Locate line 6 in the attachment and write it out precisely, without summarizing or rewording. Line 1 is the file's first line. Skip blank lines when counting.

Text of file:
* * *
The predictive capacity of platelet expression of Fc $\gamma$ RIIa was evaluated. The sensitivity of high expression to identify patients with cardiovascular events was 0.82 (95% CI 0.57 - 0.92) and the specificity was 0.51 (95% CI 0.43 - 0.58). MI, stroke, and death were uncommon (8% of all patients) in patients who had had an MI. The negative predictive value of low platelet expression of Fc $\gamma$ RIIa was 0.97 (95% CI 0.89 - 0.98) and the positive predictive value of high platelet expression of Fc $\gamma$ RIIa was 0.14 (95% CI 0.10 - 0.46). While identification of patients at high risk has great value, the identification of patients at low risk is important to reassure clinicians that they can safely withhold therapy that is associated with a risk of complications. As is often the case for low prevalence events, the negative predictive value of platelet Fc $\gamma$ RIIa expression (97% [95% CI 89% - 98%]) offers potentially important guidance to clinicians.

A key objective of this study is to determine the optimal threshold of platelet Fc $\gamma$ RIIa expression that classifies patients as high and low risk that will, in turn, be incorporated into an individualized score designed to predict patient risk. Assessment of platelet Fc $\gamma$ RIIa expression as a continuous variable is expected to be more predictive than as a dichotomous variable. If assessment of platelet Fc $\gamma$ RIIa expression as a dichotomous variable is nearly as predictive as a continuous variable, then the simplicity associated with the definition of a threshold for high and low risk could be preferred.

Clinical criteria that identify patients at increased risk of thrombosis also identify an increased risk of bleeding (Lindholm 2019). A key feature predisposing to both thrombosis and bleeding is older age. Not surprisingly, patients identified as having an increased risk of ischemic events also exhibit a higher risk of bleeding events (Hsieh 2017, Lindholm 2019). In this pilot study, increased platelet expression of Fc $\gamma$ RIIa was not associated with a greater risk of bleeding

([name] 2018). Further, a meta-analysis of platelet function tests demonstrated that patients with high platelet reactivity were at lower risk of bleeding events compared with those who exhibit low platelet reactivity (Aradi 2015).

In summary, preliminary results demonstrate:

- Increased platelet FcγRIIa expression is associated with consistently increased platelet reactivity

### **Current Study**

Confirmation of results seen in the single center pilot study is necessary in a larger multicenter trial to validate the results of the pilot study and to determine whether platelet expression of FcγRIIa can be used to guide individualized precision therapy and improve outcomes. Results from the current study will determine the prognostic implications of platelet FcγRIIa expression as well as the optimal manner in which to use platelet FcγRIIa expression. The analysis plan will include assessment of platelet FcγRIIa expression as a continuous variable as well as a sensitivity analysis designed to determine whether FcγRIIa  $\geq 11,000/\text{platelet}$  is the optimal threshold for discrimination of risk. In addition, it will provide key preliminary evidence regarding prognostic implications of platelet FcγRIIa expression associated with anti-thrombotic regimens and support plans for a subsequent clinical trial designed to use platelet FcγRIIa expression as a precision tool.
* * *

- Increased platelet FcγRIIa expression is associated with consistently increased platelet reactivity